We all have those people in our digital lives that are quick to pop up like a virtual 8th grade English teacher and correct any grammatical error that we might make in our online posts. As a writer, I can tell you that I have hundreds. No matter what the content of the post may be or how eloquently it might be expressed, if a comma is out of place I can rest assured that at least a dozen people will wiggle out of the woodworks of the internet and make assessments of my overall intelligence and personal character based on that single comma. Granted, nothing drives me crazier than certain grammatical errors, but very rarely do I ever go out of my way to point out those errors. I am fully aware that there is a difference between a post on Facebook and a doctoral dissertation. That being said, researchers at the University of Michigan have completed a recent study that proves what we have all thought:
People who constantly point out grammatical errors have “less agreeable” personalities.
Lead researcher Julie Boland took 83 participants and had them email responses looking for a roommate. Some of those responses had no grammatical errors while others had minor grammatical errors mixed in. The participants were then asked to judge the sender of the email’s perceived intelligence, friendliness, and how good of a roommate they seemed like they would be.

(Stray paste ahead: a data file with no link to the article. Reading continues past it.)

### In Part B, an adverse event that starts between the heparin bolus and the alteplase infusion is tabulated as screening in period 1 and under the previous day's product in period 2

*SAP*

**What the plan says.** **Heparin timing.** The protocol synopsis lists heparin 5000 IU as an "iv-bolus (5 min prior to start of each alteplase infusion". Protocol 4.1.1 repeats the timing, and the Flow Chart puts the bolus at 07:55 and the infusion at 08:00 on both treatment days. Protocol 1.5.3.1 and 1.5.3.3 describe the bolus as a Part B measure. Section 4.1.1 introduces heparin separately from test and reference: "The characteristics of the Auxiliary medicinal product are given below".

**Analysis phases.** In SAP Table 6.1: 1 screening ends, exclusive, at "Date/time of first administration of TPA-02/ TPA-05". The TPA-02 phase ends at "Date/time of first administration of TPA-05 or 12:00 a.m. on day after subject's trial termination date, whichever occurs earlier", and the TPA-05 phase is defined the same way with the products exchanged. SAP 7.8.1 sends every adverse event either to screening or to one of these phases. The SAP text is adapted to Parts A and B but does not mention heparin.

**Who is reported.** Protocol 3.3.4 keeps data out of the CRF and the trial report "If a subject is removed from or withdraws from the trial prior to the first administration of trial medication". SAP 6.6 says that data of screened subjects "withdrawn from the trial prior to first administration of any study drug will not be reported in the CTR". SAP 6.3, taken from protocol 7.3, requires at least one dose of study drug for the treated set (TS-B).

They were also asked if they even noticed any grammatical errors in the emails. Once those results were tallied, the participants then took a Big Five Personality Assessment, which rates things like openness, agreeability, and neuroticism. Combined with basics stats like age, gender, background, and attitude towards language – the researchers had their findings.
All of the participants rated the emails with grammatical errors lower than the ones that didn’t have them. But, certain participants were MUCH harsher about their ratings than others. What was really interesting was the fact that the results coincided with the results of the Big Five assessment. For instance, extroverts were more likely to completely ignore the typos, while introverts judged them very harshly. People who were conscientious but less open were sensitive to typos, but people who had less agreeable personality traits got more upset about grammatical errors and judged more harshly.
According to Boland, “This is the first study to show that the personality traits of listeners/readers have an effect on the interpretation of language. In this experiment, we examined the social judgments that readers made about the writers.” The research, which was published in the peer-reviewed journal PLOS One, is on-going. Still, the initial results confirm what we have always kind of suspected: people who are obsessed with pointing out grammatical errors are jerks.